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Social Media Awareness (Part 7 of 20: CERT Best Practices to Mitigate Insider Threats Series)

Ryan C. Lewis
• Insider Threat Blog
Ryan C. Lewis

The seventh practice described in the newly released edition of the Common Sense Guide to Mitigating Insider Threats is Practice 7: Be especially vigilant regarding social media. In this post, I discuss the importance of having clear social media policies and conducting social engineering training to help mitigate issues with unintentional insider threat.

The CERT Division announced the public release of the fifth edition of the Common Sense Guide to Mitigating Insider Threats in December 2016. The guide describes 20 practices that organizations should implement across the enterprise to mitigate (prevent, detect, and respond to) insider threats, and provides case studies of organizations that failed to do so. The seventh of the 20 best practices follows.

Practice 7: Be especially vigilant regarding social media.

If an organization is unable to manage the information its employees post online, social media sites can create an additional attack surface. External attackers can gather intelligence through public posts and information to conduct spear phishing campaigns, map an organization's hierarchy, or even recruit disgruntled employees to participate in malicious insider attacks. Organizations must develop and implement training, policies, and procedures to provide all employees with a clear picture of which social media practices are acceptable and which are not.

Social media accounts can provide personal information to an attacker who can, in turn, use that information to compromise individual accounts. Even an action as simple as requesting troubleshooting advice on an online forum can spell danger for an organization if it unintentionally reveals sensitive information such as the hardware and software running on a particular piece of networking equipment or some of the organization's internal IP addresses.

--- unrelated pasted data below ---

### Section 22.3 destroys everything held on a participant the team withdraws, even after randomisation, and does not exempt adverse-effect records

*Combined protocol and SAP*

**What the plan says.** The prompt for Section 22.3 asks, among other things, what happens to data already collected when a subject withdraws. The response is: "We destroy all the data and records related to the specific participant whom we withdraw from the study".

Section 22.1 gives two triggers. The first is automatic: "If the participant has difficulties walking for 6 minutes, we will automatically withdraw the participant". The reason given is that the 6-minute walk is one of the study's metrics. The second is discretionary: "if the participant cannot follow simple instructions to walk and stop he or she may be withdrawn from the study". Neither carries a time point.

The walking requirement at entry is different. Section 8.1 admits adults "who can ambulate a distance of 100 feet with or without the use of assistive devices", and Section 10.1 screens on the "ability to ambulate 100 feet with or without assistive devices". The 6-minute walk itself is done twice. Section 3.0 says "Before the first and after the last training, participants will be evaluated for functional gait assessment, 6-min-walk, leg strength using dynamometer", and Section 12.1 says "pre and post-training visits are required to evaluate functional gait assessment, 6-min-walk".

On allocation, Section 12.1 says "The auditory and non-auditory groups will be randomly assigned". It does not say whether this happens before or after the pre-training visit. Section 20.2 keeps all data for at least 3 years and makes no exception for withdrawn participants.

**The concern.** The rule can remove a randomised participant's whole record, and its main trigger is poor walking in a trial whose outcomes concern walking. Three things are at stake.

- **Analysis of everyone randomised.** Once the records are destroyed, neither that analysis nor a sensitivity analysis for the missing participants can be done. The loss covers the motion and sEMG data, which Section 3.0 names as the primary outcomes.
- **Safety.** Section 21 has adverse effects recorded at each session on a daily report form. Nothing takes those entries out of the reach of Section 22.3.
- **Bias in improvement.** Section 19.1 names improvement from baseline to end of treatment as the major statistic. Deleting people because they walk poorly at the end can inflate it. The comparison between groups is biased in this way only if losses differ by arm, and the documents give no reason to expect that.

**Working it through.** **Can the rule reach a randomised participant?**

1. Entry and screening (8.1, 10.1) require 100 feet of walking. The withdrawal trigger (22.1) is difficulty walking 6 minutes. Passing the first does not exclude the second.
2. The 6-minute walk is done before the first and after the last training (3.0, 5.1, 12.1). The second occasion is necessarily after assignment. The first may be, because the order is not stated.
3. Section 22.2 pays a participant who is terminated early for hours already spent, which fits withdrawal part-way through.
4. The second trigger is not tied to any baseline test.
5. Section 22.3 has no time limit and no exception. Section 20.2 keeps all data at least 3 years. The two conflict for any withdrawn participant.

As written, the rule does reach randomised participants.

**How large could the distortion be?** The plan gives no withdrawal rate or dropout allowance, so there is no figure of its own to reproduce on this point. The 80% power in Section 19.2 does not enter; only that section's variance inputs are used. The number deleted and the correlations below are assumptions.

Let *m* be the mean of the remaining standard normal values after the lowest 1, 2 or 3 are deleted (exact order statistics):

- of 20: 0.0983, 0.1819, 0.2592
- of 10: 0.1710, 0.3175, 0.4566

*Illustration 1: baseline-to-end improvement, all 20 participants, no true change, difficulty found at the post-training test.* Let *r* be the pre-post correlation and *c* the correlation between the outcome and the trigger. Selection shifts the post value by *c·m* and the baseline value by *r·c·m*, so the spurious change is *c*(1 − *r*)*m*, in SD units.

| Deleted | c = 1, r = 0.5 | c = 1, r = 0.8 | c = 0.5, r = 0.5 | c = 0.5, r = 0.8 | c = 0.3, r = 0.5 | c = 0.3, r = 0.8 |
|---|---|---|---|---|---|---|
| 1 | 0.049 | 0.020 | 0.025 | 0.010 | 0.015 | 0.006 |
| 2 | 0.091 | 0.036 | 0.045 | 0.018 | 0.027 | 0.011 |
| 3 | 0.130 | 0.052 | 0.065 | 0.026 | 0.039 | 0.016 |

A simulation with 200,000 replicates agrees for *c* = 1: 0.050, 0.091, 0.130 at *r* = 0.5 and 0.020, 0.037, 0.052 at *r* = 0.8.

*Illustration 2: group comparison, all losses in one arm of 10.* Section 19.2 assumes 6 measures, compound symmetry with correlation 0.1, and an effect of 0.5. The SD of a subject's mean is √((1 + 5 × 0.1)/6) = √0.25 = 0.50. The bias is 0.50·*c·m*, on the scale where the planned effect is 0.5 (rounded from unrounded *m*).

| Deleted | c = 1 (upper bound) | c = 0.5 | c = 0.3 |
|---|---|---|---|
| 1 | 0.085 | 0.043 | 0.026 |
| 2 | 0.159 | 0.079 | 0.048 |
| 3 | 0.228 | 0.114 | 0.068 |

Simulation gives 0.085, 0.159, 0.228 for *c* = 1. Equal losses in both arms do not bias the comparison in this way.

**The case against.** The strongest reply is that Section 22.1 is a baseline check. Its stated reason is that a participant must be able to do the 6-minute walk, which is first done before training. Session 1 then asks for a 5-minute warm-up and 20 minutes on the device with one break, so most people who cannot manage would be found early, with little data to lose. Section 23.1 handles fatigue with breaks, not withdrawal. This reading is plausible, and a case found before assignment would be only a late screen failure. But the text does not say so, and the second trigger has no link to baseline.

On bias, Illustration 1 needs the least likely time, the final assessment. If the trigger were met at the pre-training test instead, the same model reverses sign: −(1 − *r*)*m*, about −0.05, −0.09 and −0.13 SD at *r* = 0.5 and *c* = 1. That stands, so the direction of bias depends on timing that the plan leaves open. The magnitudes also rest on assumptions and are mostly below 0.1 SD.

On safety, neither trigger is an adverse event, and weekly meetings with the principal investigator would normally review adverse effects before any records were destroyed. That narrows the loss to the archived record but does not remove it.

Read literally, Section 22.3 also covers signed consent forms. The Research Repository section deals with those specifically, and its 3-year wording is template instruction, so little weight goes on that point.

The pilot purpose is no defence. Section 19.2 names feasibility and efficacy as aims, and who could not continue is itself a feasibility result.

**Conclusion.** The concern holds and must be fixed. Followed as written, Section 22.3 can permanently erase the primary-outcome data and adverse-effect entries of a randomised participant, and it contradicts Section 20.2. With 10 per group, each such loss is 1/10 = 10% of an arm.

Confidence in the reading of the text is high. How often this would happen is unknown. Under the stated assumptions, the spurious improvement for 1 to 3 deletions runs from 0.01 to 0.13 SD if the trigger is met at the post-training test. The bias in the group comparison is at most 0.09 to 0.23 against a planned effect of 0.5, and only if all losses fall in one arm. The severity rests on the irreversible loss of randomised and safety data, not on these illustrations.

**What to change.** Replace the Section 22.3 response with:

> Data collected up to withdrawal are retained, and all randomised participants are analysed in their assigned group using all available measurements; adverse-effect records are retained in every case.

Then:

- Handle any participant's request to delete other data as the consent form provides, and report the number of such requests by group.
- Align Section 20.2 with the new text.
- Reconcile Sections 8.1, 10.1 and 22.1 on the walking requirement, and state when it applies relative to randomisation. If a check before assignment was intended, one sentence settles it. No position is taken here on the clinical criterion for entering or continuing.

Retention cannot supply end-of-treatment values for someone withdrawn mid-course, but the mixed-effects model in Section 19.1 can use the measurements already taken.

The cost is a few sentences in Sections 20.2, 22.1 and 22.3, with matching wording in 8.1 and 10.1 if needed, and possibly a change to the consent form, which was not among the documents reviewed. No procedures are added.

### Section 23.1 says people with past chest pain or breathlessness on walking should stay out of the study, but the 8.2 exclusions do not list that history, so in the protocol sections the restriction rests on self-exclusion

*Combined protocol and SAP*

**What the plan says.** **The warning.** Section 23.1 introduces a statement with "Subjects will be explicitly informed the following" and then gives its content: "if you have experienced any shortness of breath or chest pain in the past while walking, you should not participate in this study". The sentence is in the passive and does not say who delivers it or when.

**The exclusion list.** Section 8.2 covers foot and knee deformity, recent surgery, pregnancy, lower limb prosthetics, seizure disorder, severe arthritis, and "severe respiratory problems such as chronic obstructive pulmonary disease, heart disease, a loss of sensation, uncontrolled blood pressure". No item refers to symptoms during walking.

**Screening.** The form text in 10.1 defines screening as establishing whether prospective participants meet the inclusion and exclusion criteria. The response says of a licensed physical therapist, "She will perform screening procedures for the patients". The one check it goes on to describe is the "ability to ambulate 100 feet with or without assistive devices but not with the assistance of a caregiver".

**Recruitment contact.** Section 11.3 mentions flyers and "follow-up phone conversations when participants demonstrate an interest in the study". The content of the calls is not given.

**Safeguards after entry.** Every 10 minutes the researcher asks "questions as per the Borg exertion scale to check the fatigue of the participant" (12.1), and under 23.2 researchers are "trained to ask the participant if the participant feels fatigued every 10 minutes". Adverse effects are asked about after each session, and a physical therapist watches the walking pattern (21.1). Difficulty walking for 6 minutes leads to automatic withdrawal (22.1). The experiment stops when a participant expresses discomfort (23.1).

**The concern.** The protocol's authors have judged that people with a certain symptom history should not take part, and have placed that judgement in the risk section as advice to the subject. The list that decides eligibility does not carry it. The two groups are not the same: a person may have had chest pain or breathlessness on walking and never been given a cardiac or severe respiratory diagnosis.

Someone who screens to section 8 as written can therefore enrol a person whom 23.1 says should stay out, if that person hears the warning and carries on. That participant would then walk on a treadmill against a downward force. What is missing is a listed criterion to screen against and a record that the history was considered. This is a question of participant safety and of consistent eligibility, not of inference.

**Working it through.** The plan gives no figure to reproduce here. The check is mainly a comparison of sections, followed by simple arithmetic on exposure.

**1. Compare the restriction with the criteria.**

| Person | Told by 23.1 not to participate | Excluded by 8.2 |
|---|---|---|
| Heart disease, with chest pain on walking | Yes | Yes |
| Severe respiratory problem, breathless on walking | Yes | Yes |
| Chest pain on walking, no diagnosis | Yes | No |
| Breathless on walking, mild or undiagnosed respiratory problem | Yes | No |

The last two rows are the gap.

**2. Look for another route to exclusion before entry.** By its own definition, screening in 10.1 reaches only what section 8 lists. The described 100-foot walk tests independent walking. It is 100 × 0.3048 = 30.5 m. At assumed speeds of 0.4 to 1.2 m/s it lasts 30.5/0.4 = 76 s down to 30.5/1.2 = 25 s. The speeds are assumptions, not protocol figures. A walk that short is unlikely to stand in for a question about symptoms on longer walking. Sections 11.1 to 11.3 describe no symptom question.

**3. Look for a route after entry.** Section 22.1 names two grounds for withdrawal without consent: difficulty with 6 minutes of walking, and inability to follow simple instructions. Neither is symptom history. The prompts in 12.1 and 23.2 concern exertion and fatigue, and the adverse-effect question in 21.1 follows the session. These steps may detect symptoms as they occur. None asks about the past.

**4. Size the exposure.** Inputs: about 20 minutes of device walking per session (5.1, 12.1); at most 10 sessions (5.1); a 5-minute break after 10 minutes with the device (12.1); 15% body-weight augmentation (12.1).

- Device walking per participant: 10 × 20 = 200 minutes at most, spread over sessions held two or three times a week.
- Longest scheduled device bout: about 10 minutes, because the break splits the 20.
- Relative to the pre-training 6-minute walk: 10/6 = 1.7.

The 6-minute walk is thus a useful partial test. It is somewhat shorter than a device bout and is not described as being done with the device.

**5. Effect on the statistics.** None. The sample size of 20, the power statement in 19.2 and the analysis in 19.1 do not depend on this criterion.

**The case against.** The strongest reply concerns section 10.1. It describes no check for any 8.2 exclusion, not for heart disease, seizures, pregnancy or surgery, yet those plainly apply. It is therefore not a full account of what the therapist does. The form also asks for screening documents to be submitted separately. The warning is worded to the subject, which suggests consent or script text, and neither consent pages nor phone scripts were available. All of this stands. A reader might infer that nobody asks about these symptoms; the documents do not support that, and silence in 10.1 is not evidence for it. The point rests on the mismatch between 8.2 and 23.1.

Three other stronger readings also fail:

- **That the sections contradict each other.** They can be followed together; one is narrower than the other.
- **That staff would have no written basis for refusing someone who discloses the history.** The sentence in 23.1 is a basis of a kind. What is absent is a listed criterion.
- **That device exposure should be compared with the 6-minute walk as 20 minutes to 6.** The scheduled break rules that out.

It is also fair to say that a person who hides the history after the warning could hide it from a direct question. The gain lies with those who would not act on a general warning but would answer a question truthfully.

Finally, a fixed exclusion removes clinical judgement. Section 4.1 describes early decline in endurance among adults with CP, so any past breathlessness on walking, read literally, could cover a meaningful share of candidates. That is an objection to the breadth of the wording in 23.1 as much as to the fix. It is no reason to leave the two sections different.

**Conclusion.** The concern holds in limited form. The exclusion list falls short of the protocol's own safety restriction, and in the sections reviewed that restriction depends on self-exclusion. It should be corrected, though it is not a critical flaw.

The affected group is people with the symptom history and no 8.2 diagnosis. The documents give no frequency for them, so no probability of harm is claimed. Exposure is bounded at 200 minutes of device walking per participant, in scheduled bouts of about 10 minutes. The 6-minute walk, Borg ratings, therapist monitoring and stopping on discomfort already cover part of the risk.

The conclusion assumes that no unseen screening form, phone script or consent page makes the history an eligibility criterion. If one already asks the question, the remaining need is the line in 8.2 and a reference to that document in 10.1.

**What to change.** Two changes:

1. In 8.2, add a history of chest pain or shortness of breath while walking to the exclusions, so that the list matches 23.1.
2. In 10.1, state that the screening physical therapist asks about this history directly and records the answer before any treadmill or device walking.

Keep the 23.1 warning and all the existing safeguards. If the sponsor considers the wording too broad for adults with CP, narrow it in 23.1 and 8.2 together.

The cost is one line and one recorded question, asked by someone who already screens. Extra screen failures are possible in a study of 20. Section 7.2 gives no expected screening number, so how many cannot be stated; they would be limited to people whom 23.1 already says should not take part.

Organizations need to establish clear social media policies and procedures that address what is and is not acceptable online employee behavior. When writing these policies, the National Labor Relations Board's acting general counsel recommends consulting the organization's general counsel to ensure appropriate wording of the policies to ensure language does not

  • prohibit posting non-specified, employer nonpublic or confidential information and legal matters
  • prohibit employees from making statements that are detrimental, disparaging, or defamatory to the employer (i.e. speaking up when issues are seen)
  • prohibit employees from discussing dissatisfaction with the workplace
  • threaten employees with discipline or worse for failing to report other employees who violate an unlawful social media policy

In addition, all employees need to receive social engineering and social media awareness training. This training can include a demonstration that involves visiting an actual profile, viewing the publicly available information, and explaining the impact the information displayed can have on the organization and the individual. If the organization pulls examples from its employees' social media pages, personally identifiable information should be removed or anonymized properly.

Organizations that choose to monitor employee social media accounts need to do so with a high degree of caution. If your organization uses this approach, there are key areas to be aware of:

  • Employees must not be punished for protected speech, such as discussing pay or complaining about their supervisor.
  • Viewing social media accounts for potential new hires may lead to discrimination lawsuits.
  • Multiple states have legislated against employers who requested access to an employee's social media password.

While there are pitfalls to avoid, organizations that effectively and securely manage their use of social media can find an incredible resource for workplace communication and community outreach while protecting themselves and their employees from internal and external threats.

Refer to the complete fifth edition of the Common Sense Guide to Mitigating Insider Threats for a comprehensive understanding of the issues and recommendations mentioned.

Check back next week to read Practice 8: Structure management and tasks to minimize insider stress and mistakes, or subscribe to a feed of the Insider Threat blog to be alerted when a new post is available.

For more information about the CERT Insider Threat Center, see, or contact

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